A U.S. government study of an experimental HIV vaccine has been halted effective immediately, because the vaccine did not prevent HIV infection in some volunteers.
The study, called the "HVTN 505 clinical trial," kicked off in 2009 and had enrolled about 2,500 people in 19 cities. Participants were all men who have sex with men and transgender people who have sex with men. Half received an experimental vaccine developed by the National Institutes of Health, and half received dummy, or placebo, shots.
A scheduled safety review on April 22 found that slightly more volunteers who had received the vaccine later became infected with HIV. Overall, 41 cases of HIV infection occurred in the volunteers who received the experimental vaccine and 30 cases of HIV infection occurred among the recipients who received the dummy injection.
It's not clear why, but the National Institute of Allergy and Infectious Diseases - a branch of the NIH -- noted the increased risk of HIV among vaccine group was not statistically significant when compared to the placebo group, meaning the findings may be due to chance.
The safety review also showed the vaccine failed to reduce the amount of HIV virus in the blood, called the "viral load," in people who had been diagnosed with HIV and were tracked for 20 weeks of follow-up.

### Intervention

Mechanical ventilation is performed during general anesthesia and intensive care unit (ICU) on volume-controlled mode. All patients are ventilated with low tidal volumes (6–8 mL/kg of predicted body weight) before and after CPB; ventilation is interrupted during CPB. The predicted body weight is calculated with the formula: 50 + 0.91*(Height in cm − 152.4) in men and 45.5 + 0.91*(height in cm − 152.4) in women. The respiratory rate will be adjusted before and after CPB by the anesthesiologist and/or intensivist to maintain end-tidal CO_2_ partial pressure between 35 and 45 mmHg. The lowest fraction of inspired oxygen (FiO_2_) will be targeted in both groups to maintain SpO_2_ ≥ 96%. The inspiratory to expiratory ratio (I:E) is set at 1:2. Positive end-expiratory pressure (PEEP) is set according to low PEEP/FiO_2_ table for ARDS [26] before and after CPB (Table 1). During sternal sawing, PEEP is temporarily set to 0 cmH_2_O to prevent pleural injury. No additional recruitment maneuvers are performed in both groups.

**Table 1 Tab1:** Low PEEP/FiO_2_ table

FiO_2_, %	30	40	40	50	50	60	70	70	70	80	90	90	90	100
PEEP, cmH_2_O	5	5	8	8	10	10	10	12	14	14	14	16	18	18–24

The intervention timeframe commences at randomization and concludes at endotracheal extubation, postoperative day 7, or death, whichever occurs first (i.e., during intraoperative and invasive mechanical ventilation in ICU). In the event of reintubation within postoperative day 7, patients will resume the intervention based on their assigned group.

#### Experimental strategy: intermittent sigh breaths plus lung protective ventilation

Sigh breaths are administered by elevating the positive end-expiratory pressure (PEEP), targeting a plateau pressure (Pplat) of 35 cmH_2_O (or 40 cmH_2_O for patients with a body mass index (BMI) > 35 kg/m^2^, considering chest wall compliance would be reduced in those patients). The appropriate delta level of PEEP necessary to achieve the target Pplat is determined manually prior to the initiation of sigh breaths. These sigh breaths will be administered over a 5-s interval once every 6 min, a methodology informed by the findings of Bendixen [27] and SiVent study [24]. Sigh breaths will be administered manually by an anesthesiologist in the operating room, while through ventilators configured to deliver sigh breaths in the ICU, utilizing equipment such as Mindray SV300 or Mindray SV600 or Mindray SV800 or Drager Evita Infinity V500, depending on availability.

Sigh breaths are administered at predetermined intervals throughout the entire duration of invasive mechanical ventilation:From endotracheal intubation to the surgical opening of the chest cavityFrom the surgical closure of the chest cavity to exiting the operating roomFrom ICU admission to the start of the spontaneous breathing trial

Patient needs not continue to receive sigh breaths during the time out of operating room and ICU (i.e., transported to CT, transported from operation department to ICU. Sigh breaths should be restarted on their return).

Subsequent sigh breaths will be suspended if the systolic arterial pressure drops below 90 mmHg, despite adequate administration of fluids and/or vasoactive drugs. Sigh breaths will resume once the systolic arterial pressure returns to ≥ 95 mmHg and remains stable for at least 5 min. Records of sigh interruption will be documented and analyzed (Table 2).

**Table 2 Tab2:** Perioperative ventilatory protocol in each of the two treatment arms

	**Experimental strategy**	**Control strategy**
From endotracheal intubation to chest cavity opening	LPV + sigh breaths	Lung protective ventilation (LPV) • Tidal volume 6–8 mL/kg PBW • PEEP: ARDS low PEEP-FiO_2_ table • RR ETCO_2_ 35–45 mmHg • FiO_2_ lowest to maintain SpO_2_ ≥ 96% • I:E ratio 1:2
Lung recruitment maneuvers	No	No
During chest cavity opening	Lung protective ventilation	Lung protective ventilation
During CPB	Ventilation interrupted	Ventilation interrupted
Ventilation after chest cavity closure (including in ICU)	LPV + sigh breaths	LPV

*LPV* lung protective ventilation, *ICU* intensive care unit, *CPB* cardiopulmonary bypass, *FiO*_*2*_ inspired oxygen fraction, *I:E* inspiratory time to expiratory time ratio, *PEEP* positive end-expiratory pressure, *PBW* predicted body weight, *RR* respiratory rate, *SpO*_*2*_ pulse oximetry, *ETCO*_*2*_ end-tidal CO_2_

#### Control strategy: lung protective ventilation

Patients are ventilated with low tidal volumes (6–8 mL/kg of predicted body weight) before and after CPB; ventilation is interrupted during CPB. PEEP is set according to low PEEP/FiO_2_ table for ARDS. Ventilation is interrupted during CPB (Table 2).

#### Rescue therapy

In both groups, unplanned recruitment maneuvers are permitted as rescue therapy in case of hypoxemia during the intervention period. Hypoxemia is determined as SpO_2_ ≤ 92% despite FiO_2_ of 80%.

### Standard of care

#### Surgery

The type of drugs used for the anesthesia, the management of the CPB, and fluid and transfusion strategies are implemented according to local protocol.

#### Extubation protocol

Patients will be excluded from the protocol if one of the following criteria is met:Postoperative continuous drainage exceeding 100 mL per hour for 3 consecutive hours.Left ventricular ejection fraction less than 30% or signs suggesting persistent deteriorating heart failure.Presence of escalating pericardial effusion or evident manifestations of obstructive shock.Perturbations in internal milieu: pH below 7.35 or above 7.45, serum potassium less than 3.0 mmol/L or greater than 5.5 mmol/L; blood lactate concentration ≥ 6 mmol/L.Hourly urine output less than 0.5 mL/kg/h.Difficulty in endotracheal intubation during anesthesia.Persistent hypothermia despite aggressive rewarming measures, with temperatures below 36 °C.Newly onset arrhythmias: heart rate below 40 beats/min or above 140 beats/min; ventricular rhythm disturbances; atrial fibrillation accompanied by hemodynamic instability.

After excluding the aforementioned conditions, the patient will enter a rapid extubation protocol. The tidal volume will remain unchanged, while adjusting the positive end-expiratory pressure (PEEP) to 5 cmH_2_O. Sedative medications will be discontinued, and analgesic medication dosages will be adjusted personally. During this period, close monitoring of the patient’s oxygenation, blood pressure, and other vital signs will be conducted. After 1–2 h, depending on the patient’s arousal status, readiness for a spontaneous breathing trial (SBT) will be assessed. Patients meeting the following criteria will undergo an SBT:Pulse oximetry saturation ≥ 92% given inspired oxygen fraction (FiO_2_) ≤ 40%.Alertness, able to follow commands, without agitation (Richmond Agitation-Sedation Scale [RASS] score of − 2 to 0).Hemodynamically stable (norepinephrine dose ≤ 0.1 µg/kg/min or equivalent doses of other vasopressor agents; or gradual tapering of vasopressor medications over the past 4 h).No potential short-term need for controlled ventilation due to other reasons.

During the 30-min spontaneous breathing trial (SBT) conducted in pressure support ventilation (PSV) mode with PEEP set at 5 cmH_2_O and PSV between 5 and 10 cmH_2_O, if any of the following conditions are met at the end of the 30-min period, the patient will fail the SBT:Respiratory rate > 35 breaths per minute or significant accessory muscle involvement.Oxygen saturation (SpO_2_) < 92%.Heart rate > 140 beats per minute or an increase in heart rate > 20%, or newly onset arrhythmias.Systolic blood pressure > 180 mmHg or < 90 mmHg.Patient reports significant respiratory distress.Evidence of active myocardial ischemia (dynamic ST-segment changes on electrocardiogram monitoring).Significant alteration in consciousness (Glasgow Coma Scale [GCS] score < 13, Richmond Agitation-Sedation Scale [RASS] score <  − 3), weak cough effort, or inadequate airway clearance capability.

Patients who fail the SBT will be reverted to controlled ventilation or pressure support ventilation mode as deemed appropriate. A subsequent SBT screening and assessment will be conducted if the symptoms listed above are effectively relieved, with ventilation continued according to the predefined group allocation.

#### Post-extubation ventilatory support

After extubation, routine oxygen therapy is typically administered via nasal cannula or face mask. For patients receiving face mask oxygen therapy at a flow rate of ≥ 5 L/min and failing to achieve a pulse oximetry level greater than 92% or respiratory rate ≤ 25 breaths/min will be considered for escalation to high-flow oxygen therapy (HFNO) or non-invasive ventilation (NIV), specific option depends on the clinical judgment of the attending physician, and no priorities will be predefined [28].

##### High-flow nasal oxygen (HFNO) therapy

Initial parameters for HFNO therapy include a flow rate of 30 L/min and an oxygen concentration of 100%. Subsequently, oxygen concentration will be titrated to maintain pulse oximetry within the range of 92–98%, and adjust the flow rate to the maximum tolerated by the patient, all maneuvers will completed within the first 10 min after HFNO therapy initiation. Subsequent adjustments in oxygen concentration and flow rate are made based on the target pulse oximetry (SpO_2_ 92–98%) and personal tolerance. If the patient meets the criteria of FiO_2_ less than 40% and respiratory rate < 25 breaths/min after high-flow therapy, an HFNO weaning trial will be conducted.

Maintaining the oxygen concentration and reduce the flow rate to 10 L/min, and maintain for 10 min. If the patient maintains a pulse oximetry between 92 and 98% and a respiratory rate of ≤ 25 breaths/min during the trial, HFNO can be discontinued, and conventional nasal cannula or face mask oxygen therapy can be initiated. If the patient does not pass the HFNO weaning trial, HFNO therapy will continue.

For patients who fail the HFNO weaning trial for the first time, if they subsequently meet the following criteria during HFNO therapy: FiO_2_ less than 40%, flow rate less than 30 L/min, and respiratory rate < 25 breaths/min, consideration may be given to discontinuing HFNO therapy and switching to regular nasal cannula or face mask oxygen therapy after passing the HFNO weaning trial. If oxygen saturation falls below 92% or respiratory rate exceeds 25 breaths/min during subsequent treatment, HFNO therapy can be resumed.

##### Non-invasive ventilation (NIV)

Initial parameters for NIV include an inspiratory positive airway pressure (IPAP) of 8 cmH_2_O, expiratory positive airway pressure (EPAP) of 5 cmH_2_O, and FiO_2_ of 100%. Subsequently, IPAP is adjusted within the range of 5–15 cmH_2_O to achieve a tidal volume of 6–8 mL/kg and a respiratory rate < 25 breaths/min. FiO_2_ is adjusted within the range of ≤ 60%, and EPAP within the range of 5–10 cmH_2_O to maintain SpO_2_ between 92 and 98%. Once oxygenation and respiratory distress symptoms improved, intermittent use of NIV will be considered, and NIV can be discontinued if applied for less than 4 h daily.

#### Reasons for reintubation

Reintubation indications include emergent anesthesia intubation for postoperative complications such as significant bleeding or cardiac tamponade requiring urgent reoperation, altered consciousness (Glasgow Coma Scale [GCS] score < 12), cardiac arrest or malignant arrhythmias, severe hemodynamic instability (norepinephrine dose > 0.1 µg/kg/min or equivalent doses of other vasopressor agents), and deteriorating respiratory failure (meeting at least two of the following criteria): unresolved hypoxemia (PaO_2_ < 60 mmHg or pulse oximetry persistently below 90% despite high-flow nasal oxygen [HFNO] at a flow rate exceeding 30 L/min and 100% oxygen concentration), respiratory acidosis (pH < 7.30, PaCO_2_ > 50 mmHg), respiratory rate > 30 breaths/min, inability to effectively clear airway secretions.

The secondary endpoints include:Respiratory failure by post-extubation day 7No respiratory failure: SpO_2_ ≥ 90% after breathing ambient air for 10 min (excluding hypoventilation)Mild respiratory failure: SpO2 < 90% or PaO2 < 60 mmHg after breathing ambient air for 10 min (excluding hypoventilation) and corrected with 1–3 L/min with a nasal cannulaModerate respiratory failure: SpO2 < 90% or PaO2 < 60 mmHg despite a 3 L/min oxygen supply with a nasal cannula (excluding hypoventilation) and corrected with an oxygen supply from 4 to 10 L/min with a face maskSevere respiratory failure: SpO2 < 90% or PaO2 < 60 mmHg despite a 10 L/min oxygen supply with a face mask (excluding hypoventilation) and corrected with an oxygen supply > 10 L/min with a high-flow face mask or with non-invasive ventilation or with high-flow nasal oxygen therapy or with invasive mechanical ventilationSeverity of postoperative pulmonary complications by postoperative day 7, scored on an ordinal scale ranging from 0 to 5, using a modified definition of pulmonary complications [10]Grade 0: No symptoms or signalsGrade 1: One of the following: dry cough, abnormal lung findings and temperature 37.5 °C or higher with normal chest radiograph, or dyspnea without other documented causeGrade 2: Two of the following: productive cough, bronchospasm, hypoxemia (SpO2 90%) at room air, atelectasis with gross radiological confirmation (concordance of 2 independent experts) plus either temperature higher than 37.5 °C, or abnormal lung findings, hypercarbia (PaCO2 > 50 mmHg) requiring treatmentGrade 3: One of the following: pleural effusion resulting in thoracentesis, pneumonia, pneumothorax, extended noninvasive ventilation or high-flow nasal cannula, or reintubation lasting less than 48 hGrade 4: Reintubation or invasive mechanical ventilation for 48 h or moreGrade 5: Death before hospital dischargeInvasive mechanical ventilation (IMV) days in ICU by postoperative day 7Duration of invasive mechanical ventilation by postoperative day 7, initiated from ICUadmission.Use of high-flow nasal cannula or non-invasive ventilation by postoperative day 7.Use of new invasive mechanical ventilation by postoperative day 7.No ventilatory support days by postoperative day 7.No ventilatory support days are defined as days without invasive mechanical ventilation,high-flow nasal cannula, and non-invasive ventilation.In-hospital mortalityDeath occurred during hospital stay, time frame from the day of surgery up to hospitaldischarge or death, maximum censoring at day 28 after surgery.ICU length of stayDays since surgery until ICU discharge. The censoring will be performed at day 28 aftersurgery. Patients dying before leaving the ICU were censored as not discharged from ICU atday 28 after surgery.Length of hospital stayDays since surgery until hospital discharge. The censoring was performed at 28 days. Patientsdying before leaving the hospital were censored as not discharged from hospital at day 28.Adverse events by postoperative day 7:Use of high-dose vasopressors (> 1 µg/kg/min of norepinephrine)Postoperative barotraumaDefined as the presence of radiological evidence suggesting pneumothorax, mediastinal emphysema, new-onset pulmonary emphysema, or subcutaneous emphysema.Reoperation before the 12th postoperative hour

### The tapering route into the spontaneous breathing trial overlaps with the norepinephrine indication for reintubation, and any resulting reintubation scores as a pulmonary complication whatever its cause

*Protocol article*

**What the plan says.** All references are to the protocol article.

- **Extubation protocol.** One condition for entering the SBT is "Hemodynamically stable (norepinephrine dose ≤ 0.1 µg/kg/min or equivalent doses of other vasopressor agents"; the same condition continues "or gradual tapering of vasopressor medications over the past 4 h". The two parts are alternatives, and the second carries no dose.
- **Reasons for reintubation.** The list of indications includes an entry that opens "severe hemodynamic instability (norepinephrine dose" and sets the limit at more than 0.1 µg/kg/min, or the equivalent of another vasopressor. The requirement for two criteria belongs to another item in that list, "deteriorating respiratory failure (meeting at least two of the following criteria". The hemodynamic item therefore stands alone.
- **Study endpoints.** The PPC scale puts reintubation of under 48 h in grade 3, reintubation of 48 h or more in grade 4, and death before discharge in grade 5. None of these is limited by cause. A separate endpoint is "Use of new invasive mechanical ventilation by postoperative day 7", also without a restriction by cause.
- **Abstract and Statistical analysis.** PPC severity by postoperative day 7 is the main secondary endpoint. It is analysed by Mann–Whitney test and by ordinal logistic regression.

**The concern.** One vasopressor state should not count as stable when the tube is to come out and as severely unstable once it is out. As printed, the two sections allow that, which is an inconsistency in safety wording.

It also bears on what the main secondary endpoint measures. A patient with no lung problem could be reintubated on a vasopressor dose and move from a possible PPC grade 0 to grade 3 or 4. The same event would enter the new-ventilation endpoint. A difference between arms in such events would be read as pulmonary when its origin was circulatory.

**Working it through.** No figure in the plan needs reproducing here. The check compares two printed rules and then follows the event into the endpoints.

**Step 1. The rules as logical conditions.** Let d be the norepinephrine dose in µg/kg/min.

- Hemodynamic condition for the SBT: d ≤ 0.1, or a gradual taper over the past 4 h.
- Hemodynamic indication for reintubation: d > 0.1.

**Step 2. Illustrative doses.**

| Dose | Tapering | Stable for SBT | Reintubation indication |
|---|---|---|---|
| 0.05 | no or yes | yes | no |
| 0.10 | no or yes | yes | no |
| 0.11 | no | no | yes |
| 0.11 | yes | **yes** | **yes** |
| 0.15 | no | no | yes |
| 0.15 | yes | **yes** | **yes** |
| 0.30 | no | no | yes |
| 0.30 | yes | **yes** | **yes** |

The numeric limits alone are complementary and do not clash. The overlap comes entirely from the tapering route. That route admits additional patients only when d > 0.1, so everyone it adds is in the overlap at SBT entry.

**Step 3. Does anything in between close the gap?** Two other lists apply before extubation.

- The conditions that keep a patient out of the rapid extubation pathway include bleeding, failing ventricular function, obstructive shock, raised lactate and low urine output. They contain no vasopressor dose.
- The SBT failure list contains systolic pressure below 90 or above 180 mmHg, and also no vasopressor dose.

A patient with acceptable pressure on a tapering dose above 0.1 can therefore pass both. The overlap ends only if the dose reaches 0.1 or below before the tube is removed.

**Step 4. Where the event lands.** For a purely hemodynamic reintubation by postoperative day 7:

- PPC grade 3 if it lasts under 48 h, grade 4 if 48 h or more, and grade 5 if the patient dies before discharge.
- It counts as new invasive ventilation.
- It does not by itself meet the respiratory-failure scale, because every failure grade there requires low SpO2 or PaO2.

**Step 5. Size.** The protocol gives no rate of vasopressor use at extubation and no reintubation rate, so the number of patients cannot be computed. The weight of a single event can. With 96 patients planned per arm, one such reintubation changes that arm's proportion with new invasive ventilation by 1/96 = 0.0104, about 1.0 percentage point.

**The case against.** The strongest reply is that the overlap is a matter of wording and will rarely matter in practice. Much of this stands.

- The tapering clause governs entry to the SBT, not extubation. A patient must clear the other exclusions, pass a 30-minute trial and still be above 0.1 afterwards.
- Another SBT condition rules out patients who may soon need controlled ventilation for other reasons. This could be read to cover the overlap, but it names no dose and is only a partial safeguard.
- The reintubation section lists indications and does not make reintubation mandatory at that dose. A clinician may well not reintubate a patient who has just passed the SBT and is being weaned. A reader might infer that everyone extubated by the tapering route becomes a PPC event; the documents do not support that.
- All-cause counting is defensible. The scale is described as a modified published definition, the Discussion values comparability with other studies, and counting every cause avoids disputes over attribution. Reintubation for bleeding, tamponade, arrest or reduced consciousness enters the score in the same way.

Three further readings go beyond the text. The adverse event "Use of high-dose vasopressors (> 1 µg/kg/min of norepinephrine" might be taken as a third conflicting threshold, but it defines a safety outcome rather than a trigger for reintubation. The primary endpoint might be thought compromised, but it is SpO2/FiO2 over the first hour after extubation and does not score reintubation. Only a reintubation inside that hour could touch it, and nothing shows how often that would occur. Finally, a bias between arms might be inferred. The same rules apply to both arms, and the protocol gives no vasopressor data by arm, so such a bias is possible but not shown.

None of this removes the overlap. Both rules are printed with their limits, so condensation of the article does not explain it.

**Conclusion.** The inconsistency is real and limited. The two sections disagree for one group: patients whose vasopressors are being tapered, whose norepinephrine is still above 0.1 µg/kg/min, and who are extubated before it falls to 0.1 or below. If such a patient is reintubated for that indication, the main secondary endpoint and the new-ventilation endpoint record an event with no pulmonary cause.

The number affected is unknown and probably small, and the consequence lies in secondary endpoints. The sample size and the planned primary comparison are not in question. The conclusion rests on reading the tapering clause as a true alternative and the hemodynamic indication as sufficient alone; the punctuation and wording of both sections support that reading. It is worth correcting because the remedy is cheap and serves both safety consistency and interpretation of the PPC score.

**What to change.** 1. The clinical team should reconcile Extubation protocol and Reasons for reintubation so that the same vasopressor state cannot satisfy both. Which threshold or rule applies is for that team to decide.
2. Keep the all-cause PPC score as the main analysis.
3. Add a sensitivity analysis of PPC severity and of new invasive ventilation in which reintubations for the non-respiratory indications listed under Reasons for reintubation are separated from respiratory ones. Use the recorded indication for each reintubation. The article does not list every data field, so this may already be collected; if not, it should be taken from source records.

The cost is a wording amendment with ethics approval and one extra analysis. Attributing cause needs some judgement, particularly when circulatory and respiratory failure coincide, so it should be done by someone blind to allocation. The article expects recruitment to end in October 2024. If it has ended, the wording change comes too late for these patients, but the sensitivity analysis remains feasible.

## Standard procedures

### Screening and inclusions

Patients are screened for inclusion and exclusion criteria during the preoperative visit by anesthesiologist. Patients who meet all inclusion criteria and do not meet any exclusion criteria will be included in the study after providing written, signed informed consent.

The NIH said in a statement Thursday that it is stopping vaccinations, but will continue to study the volunteers' health.
Multiple attempts at creating an AIDS vaccine have failed over the years. But researchers continue to try, pointing to modest success in a 2009 study in Thailand. (At left is a 2009 CBS Evening News report on that study)
"NIAID remains committed to the pursuit of a highly effective, preventive HIV vaccine as part of a multifaceted HIV prevention research program," the agency said in a statement.
The NIAID has more information on the failed vaccine trial in a "questions and answers" website.